"Rocky Balboa Lite"
THE HAMMER is the story of how 40-year-old washed-up, former amateur boxer, Jerry “The Hammer” Ferro (Adam Carolla), gets a second chance to make a return to competitive boxing and make a run at Olympic gold.
On his 40th birthday, Jerry realizes that his life is one missed opportunity after another. A constant failure who simply gives up on every chance to succeed, Jerry bounces from one construction job to the next during his days and teaches boxing classes at a local fitness center during his nights. That is, until a well-known boxing coach asks Jerry to spar with a young up-and-coming pro boxer.
When Jerry knocks out the pro in one punch, the coach convinces Jerry to train for the Olympic qualifiers. Jerry joins the coach’s training team. There, he finds that he is not only fighting against the ageism of his younger teammates, he is also battling his lifelong pattern of failure and disappointment.
THE HAMMER is not unlike 2006’s ROCKY BALBOA in its premise: a washed-up, older boxer makes an unlikely return to the ring. However, this movie doesn’t quite have the depth, faith, redemption, and hope of everybody’s favorite Philadelphia underdog made famous by Sylvester Stallone.
The movie has some very funny elements, and Carolla’s performance has some real comedic turns. That said, instead of having the eye of the tiger like Stallone’s Rocky, Carolla’s Jerry “The Hammer” Ferro has more of a lazy eye. His character, though somewhat endearing, is dim-witted and sharp-tongued. The story feels less like the redemptive triumph that it could have been and more like a vehicle for Corolla to demonstrate his sarcasm skills. The movie’s editing also seemed sloppy at times.
THE HAMMER has some content of which media-wise viewers should be aware. The movie has plenty of strong foul language. It also contains some irreverent humor, some sexual humor, some racial humor based on stereotypes, some light boxing violence, and some miscellaneous immorality such as stealing and lying. Although almost everything is handled in a comedic way and nothing seems too serious, parents and people of faith will want to be aware.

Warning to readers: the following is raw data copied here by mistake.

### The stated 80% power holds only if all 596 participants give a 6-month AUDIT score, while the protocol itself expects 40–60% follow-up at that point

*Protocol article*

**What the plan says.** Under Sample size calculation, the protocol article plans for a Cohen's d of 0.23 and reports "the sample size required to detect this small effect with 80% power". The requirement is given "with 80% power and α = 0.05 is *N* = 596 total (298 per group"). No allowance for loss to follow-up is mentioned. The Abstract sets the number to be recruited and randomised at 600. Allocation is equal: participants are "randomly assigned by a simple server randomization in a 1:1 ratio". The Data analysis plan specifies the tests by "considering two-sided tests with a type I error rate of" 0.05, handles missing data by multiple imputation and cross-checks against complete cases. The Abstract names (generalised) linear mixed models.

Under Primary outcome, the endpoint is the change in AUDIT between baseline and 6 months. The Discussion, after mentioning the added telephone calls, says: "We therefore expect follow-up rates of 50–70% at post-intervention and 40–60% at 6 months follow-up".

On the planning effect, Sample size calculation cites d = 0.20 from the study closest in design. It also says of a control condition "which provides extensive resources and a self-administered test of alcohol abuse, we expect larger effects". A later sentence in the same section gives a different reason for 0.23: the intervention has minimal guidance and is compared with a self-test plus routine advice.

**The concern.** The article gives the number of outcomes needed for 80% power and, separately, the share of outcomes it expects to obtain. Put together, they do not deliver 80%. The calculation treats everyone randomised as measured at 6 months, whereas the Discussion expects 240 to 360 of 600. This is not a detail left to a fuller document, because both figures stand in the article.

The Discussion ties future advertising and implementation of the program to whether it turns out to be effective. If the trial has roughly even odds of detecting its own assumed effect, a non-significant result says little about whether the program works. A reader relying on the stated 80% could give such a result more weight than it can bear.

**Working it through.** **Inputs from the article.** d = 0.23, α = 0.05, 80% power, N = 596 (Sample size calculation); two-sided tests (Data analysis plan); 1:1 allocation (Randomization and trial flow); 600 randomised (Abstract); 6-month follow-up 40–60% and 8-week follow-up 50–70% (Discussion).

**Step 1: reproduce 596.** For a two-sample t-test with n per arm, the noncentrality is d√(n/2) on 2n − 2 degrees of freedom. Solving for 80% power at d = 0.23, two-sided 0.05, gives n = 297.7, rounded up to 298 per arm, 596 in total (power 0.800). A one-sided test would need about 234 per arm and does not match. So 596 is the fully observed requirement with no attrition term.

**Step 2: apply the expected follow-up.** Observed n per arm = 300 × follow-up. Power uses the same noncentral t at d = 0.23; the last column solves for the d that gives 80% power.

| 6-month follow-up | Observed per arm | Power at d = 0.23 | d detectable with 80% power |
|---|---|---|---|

That said, there are some light moral and redemptive elements such as Carolla’s character learns to change his lifelong pattern of failure and giving up, but it is a far cry from the inspiration and faith of movies like the ROCKY series. There are plenty of movies out there in theatres and on home video that have good laughs and greater heart. For more information and reviews on uplifting movies, please visit www.movieguide.org
(PaPa, Ev, Ab, B, C, FR, Ho, LLL, V, S, N, AA, DD, MM) Mostly mixed, strong pagan worldview with some evolutionary elements seen as couple goes on date at the La Brea tarpits in Los Angeles and discusses the “evolution” of man with anti-biblical sarcasm as man looks at poster of 24,000 years ago and wryly comments “someone needs to read their Bible,” plus some moral elements as life-long failure learns to change and succeed and help others along the way and one Catholic character prays before a fight and crosses himself after prayer, but several false religious comments are made about having “to keep your Chi strong” before a fight, and one character tells of how he fought in a boxing tournament sponsored by a homosexual activist group; 25 obscenities, eight profanities and several substitution curse words; violence includes mostly punching seen in boxing matches with some blood as well as a scene where a construction boss wings a pick axe into the side of a guy’s truck and character threatens violence to hero in a back alley but he is punched out by a boxer; sexual content includes unmarried couple seen living together, some unmarried kissing and several jokes of a sexual nature; naturalistic upper male nudity of boxers; beer use seen and drunkenness depicted; quick reference to guy getting high on marijuana when he was younger; and, lying, stealing, vandalism and racist jokes and stereotypes of various nationalities and ethnicities.
THE HAMMER stars Adam Carolla in the story of a 40-year-old, washed-up amateur boxer. On his 40th birthday, Jerry “The Hammer” Ferro realizes his life is one missed opportunity after another. Jerry bounces from one construction job to the next during his days and teaches boxing classes at night. Then, a well-known boxing coach asks Jerry to spar with a young up-and-coming boxer. Jerry knocks out the pro in one punch, and the coach convinces Jerry to train for the Olympic qualifiers. Jerry joins the coach’s team. There, he finds that he is not only fighting against the ageism of his younger teammates, he is also battling his lifelong pattern of failure and disappointment.
THE HAMMER is like ROCKY BALBOA in its storyline: a washed-up, older boxer makes an unlikely return to the ring. The movie doesn’t have quite the depth, faith, redemption, and hope of everybody’s favorite underdog made famous by Sylvester Stallone. The movie has some funny, uplifting elements, and Carolla’s performance has some real comedic turns. That said, there is plenty of strong foul language, some sexual humor, some irreverent humor, some racial humor, and light boxing violence.